By Associated Press - Sunday, October 16, 2016

AUGUSTA, Maine (AP) - A question on the November ballot will ask voters to approve a 3 percent tax on the well-off to support a public education fund for Maine teachers and students.

Supporters of the proposal say it would raise more than $150 million for the state’s schools. They say it ensures that Maine will fund 55 percent of the K-12 education costs as required by a 2004 voter referendum that passed but the state never fulfilled.

“I think voters are frustrated that politicians in Augusta have not prioritized funding our schools and at the same time, have given large tax breaks to the wealthiest Mainers,” said John Kosinski, a Maine Education Association spokesman and Question 2 campaign manager.

Critics of the plan to tax those making more than $200,000 say it may be well-intentioned but is flawed. Former Maine Education Commissioner Jim Rier and others argue the tax may actually exacerbate inequities between rich and poor communities.

“Even more will be going to (richer communities) and not nearly as much will flow to units with high economically disadvantaged percentages of students and poorer communities,” said Rier, treasurer of the Maine State Chamber of Commerce campaign against Question 2.

The campaign’s most noted critics include a strange pair of bedfellows: Republican Gov. Paul LePage and his Democratic predecessor, John Baldacci. Both say the added tax would make Maine’s income tax the second highest in the country after California and, consequently, would repel businesses and professionals like doctors and lawyers from Maine.

“Why would I go to Maine for the privilege of paying a higher income tax when I could go to New Hampshire, where there is no income tax,” LePage said in a recent talk radio interview.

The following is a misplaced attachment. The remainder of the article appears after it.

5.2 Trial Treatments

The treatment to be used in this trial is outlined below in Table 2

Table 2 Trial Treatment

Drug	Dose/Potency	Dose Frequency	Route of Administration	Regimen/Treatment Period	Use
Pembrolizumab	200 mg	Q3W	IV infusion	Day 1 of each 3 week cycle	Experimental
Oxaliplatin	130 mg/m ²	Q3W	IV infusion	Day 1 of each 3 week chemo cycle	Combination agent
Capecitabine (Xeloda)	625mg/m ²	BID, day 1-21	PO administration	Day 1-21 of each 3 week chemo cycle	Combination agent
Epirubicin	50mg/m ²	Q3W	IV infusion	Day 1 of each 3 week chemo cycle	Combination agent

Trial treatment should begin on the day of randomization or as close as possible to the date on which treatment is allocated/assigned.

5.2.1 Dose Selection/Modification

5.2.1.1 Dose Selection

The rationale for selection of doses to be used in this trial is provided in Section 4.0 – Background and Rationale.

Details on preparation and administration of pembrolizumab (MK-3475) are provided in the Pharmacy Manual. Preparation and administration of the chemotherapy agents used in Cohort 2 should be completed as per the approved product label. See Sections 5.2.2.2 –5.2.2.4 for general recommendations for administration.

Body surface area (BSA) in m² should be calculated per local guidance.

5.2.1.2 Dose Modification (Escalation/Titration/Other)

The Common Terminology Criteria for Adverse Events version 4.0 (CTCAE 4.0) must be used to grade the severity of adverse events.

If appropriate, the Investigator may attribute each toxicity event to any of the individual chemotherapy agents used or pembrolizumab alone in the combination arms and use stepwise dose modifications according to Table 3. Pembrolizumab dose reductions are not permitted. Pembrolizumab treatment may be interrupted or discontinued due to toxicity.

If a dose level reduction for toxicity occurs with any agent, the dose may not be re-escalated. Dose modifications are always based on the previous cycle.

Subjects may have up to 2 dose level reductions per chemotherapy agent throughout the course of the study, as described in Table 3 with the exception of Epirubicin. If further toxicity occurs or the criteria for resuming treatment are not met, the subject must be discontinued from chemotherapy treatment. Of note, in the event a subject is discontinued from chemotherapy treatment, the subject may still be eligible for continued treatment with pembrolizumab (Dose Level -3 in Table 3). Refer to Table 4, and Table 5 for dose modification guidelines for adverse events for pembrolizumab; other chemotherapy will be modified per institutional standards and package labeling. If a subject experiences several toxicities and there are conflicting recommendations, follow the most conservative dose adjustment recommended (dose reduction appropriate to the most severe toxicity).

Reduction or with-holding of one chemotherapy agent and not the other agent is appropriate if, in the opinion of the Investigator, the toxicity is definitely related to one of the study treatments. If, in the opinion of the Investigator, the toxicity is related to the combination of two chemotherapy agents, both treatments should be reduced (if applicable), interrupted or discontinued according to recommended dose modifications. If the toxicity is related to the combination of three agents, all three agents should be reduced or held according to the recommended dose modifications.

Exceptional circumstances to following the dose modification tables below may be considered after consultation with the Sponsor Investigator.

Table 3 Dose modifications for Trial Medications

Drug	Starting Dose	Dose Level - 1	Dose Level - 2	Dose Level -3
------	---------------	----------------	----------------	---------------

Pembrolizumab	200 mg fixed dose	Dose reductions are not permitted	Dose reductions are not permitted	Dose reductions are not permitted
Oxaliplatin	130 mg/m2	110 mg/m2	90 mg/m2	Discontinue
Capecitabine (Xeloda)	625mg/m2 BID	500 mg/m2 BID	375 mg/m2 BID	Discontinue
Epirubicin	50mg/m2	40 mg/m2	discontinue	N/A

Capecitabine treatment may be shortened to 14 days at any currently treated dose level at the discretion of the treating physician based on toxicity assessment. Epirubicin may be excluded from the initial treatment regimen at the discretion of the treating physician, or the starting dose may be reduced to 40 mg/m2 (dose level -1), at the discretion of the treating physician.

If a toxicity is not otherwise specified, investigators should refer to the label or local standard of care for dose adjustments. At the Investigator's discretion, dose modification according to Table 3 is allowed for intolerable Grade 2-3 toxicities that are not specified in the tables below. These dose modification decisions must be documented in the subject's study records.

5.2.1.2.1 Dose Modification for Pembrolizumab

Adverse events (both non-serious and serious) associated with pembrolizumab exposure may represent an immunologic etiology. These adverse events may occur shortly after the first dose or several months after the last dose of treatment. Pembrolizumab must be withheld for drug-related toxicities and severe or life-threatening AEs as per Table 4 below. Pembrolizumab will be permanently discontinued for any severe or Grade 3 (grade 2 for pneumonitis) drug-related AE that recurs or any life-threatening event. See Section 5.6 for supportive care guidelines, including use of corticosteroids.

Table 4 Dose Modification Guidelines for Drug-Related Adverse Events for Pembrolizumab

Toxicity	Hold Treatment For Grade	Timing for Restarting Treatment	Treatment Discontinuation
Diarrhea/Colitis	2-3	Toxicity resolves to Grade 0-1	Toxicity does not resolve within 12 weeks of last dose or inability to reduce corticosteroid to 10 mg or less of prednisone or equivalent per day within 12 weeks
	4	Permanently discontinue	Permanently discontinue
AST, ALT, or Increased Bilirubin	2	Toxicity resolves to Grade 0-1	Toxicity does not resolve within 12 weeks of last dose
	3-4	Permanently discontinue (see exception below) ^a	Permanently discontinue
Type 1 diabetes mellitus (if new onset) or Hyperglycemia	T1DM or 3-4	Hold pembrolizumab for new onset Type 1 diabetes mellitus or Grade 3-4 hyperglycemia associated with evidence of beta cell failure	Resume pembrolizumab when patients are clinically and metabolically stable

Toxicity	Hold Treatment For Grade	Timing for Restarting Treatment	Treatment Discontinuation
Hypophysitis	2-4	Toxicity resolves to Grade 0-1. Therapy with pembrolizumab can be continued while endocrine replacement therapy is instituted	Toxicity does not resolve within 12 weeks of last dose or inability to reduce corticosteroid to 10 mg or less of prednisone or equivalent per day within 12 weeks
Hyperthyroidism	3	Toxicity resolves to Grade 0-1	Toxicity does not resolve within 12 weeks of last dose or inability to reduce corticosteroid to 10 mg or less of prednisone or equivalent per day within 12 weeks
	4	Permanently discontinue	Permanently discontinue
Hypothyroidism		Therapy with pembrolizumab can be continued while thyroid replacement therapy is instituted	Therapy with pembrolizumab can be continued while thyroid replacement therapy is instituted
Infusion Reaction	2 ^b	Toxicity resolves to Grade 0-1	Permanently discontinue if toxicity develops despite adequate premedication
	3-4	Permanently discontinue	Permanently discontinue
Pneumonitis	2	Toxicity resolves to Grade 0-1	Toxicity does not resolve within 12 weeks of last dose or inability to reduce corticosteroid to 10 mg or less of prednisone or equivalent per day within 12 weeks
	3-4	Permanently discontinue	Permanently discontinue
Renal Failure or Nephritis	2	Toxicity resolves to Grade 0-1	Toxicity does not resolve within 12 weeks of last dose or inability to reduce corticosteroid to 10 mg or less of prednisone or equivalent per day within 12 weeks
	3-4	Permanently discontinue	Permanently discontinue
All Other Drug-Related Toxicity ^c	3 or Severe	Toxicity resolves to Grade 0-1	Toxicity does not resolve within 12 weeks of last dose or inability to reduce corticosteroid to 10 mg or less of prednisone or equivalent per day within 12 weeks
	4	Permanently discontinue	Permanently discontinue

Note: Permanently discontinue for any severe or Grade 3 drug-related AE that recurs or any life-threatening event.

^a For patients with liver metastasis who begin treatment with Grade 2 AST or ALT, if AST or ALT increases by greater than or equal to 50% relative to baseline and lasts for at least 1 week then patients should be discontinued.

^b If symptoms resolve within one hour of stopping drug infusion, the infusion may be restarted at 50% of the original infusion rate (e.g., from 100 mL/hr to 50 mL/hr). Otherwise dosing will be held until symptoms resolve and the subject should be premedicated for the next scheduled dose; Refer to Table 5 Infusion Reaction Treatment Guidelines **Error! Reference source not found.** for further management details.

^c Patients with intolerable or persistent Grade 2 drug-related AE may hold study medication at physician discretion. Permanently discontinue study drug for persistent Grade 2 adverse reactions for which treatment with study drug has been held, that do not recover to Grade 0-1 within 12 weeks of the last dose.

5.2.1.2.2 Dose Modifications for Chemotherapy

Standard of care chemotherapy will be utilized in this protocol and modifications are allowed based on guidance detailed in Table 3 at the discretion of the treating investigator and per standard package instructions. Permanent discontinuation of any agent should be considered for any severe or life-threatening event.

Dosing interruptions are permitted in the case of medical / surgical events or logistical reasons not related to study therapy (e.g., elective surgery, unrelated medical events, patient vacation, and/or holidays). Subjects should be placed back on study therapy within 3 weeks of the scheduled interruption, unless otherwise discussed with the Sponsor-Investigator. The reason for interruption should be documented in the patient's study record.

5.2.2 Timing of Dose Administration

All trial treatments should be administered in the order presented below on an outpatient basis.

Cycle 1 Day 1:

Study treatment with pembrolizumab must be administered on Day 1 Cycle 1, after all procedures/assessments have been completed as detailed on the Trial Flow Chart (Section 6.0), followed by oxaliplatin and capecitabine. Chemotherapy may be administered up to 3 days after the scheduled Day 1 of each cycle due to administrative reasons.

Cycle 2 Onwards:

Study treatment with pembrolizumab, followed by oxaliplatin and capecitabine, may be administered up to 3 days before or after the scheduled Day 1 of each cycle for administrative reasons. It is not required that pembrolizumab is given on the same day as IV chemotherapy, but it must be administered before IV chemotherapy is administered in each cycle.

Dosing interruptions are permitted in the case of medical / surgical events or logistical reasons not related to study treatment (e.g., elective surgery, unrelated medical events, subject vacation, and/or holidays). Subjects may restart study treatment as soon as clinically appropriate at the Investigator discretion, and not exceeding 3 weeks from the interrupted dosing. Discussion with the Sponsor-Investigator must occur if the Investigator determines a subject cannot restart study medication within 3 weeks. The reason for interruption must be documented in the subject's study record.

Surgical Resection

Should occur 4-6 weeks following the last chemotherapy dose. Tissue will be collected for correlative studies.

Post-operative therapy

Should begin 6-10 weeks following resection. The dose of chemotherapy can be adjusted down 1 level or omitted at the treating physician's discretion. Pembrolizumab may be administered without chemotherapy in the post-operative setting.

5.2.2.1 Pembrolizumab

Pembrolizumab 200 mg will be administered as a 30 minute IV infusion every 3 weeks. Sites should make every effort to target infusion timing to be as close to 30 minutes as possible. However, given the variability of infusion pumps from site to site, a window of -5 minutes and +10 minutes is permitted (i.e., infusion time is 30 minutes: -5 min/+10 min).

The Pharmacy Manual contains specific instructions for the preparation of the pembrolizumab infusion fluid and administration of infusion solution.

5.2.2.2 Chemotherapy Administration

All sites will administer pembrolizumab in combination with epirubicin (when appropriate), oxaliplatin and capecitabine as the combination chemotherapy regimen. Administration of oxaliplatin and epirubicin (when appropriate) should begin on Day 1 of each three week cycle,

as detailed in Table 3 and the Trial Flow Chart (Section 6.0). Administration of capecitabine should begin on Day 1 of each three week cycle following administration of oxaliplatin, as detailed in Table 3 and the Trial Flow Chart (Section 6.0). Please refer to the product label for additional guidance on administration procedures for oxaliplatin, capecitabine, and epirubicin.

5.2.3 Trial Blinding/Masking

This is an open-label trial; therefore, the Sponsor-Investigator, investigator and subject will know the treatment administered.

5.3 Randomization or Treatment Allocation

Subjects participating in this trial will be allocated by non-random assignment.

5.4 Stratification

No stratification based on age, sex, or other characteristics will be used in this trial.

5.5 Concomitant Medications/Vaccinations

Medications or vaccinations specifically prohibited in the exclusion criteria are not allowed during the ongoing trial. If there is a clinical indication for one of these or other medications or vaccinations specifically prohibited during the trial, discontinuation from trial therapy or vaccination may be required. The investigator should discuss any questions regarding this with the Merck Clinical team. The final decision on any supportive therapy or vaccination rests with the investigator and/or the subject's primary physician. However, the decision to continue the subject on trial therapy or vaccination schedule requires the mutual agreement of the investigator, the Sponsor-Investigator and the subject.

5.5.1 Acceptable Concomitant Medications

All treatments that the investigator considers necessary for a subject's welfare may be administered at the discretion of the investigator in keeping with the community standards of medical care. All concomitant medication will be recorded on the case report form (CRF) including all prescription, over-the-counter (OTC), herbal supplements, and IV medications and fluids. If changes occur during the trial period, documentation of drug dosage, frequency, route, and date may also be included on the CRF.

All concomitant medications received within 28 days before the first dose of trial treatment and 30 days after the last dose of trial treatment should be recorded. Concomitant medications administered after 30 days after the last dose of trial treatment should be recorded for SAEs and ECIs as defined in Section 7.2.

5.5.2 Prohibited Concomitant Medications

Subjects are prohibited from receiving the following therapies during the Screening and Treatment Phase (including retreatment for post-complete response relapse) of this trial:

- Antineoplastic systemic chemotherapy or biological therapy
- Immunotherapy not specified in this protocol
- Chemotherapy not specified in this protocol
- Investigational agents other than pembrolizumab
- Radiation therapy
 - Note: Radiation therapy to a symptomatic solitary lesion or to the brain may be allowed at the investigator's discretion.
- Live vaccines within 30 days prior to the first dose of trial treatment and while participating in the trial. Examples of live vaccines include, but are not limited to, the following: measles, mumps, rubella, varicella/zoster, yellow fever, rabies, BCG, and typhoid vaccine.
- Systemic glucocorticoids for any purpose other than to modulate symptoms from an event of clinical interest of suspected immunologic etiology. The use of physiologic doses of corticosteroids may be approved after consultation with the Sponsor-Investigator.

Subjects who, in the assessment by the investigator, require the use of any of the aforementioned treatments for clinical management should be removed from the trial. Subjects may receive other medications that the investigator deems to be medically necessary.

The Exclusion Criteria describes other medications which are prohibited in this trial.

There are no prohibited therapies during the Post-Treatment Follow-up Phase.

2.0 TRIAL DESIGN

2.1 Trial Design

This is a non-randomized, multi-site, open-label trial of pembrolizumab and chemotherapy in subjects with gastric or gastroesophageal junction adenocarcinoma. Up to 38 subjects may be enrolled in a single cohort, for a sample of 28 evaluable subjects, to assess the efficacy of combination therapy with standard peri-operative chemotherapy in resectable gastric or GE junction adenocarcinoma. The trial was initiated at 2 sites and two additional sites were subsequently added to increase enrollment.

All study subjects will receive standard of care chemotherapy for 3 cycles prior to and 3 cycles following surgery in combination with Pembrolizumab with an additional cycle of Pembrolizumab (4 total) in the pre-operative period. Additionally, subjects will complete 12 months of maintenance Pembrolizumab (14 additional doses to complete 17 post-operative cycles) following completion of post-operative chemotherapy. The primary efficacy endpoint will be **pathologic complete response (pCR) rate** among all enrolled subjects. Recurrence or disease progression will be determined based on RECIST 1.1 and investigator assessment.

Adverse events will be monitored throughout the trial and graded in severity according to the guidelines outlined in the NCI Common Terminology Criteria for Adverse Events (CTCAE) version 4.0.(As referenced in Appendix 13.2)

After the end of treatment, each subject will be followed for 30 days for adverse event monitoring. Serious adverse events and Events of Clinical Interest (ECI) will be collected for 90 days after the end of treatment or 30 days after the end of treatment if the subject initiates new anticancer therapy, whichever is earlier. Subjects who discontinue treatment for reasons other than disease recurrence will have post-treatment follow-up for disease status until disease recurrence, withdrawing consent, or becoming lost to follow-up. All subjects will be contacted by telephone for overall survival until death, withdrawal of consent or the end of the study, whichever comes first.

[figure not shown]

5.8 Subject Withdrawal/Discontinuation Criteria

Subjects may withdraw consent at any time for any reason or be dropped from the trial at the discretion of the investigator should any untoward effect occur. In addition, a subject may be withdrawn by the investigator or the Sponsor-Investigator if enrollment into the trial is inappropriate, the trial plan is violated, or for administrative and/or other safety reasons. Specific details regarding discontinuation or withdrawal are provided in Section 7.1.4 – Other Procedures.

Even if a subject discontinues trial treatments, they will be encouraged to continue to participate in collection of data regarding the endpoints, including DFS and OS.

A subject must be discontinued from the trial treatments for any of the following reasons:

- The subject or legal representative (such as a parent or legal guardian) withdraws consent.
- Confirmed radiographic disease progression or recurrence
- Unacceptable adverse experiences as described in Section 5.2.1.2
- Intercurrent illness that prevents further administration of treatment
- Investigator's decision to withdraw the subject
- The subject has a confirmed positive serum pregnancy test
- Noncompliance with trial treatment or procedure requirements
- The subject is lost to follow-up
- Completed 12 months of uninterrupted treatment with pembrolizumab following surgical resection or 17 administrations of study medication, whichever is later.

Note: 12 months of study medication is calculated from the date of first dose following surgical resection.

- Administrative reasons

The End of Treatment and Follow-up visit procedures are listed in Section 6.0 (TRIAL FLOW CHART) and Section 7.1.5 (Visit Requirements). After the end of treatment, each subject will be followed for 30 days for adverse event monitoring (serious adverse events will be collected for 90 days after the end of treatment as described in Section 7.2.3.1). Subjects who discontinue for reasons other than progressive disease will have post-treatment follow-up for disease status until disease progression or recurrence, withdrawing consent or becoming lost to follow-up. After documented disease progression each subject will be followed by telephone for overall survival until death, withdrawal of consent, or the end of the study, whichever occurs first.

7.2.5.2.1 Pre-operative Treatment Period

Kosinski said there’s no research to support critics’ predictions. He cited a 2013 taxpayer-funded report that found Maine’s school-funding formula equitable but recommended increasing education spending by $260 million and easing poor families’ property taxes.

Over 60 percent of respondents to a survey last month by the University of New Hampshire Survey Center for the Portland Press Herald said they supported Question 2.

Public schools in Maine’s biggest city, Portland, could receive $10.8 million, according to the campaign. The local school board endorsed Question 2 last fall, and Superintendent Xavier Botana said additional funding could mean local property tax relief and more school programs.

But Jim Chasse, superintendent of Greenville Consolidated School, said Question 2 wouldn’t help his rural district of 219 students. His is one of 85 tiny school districts not expected to receive additional funding.

“This area generates a great amount of wealth for state coffers but yet receives nothing back, or very little back,” said Chasse, whose community is home to the tourist destination Moosehead Lake.

Chasse said his district’s $3.6 million budget includes about $100,000 in state aid. He supports changing the formula to help low-income, high-property value districts like his.

Bill Webster, superintendent of Lewiston public schools, which could receive $3 million, said he’s unsure the proposal is the right way to help underfunded schools and Maine’s economy.

Webster said that as November nears, more superintendents who backed Question 2 are raising questions. He said the ballot measure wording is “unclear” and could lead to problems if approved.

“It’s tough to take a complex issue like this and administer it effectively in a referendum process,” he said. “Don’t get me wrong, I need more money.”

The Maine School Management Association, a federation of local school boards and superintendents, isn’t taking a position for or against Question 2, but has cited benefits while expressing concerns that relying on income tax revenue could mean instability during an economic downtown.

And while Kosinski says Question 2 would immediately become law, the association said it anticipates legislation will have to clarify some issues.

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